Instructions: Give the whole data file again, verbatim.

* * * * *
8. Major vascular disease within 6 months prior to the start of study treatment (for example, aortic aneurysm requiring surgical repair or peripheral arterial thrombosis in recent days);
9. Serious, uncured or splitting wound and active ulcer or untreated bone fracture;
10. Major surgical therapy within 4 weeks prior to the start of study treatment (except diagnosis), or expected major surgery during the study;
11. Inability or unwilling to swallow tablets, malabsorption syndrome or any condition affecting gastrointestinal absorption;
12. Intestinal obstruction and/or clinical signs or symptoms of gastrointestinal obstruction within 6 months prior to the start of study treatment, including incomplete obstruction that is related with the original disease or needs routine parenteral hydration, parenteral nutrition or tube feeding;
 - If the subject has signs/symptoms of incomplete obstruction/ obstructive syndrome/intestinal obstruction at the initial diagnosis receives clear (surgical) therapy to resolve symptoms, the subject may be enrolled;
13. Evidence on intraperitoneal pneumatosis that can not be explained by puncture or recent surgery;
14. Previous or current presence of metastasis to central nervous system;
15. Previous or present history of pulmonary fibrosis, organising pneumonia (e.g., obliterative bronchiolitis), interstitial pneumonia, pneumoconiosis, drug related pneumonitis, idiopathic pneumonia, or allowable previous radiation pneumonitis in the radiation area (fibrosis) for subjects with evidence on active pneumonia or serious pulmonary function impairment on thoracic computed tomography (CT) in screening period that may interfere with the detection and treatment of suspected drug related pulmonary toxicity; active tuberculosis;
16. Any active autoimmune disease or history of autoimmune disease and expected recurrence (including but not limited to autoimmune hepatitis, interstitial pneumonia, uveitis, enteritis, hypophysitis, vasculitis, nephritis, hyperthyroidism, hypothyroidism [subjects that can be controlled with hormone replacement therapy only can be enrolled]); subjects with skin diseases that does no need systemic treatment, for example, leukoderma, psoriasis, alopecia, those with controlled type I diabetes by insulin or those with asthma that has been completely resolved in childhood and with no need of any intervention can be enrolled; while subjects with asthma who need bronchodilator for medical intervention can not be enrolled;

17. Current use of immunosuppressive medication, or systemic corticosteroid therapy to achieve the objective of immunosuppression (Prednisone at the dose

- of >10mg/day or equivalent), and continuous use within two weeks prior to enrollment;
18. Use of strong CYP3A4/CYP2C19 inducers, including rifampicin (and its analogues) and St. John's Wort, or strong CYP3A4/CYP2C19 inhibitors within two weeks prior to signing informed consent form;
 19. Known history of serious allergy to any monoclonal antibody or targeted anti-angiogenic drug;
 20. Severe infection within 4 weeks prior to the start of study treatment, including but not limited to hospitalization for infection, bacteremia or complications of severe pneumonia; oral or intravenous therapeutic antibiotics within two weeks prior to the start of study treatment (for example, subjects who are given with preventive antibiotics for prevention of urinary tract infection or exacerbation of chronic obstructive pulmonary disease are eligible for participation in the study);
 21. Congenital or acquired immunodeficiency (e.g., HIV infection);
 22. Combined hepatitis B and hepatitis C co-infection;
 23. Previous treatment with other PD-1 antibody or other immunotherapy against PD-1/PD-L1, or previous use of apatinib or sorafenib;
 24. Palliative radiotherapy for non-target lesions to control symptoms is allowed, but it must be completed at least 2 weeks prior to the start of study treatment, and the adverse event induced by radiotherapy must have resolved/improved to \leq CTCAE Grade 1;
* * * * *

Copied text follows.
8. Major vascular disease within 6 months prior to the start of study treatment (for example, aortic aneurysm requiring surgical repair or peripheral arterial thrombosis in recent days);
9. Serious, uncured or splitting wound and active ulcer or untreated bone fracture;
10. Major surgical therapy within 4 weeks prior to the start of study treatment (except diagnosis), or expected major surgery during the study;
11. Inability or unwilling to swallow tablets, malabsorption syndrome or any condition affecting gastrointestinal absorption;
12. Intestinal obstruction and/or clinical signs or symptoms of gastrointestinal obstruction within 6 months prior to the start of study treatment, including incomplete obstruction that is related with the original disease or needs routine parenteral hydration, parenteral nutrition or tube feeding;
 - If the subject has signs/symptoms of incomplete obstruction/ obstructive syndrome/intestinal obstruction at the initial diagnosis receives clear (surgical) therapy to resolve symptoms, the subject may be enrolled;
13. Evidence on intraperitoneal pneumatosis that can not be explained by puncture or recent surgery;
14. Previous or current presence of metastasis to central nervous system;
15. Previous or present history of pulmonary fibrosis, organising pneumonia (e.g., obliterative bronchiolitis), interstitial pneumonia, pneumoconiosis, drug related pneumonitis, idiopathic pneumonia, or allowable previous radiation pneumonitis in the radiation area (fibrosis) for subjects with evidence on active pneumonia or serious pulmonary function impairment on thoracic computed tomography (CT) in screening period that may interfere with the detection and treatment of suspected drug related pulmonary toxicity; active tuberculosis;
16. Any active autoimmune disease or history of autoimmune disease and expected recurrence (including but not limited to autoimmune hepatitis, interstitial pneumonia, uveitis, enteritis, hypophysitis, vasculitis, nephritis, hyperthyroidism, hypothyroidism [subjects that can be controlled with hormone replacement therapy only can be enrolled]); subjects with skin diseases that does no need systemic treatment, for example, leukoderma, psoriasis, alopecia, those with controlled type I diabetes by insulin or those with asthma that has been completely resolved in childhood and with no need of any intervention can be enrolled; while subjects with asthma who need bronchodilator for medical intervention can not be enrolled;

17. Current use of immunosuppressive medication, or systemic corticosteroid therapy to achieve the objective of immunosuppression (Prednisone at the dose

- of >10mg/day or equivalent), and continuous use within two weeks prior to enrollment;
18. Use of strong CYP3A4/CYP2C19 inducers, including rifampicin (and its analogues) and St. John's Wort, or strong CYP3A4/CYP2C19 inhibitors within two weeks prior to signing informed consent form;
 19. Known history of serious allergy to any monoclonal antibody or targeted anti-angiogenic drug;
 20. Severe infection within 4 weeks prior to the start of study treatment, including but not limited to hospitalization for infection, bacteremia or complications of severe pneumonia; oral or intravenous therapeutic antibiotics within two weeks prior to the start of study treatment (for example, subjects who are given with preventive antibiotics for prevention of urinary tract infection or exacerbation of chronic obstructive pulmonary disease are eligible for participation in the study);
 21. Congenital or acquired immunodeficiency (e.g., HIV infection);
 22. Combined hepatitis B and hepatitis C co-infection;
 23. Previous treatment with other PD-1 antibody or other immunotherapy against PD-1/PD-L1, or previous use of apatinib or sorafenib;
 24. Palliative radiotherapy for non-target lesions to control symptoms is allowed, but it must be completed at least 2 weeks prior to the start of study treatment, and the adverse event induced by radiotherapy must have resolved/improved to \leq CTCAE Grade 1;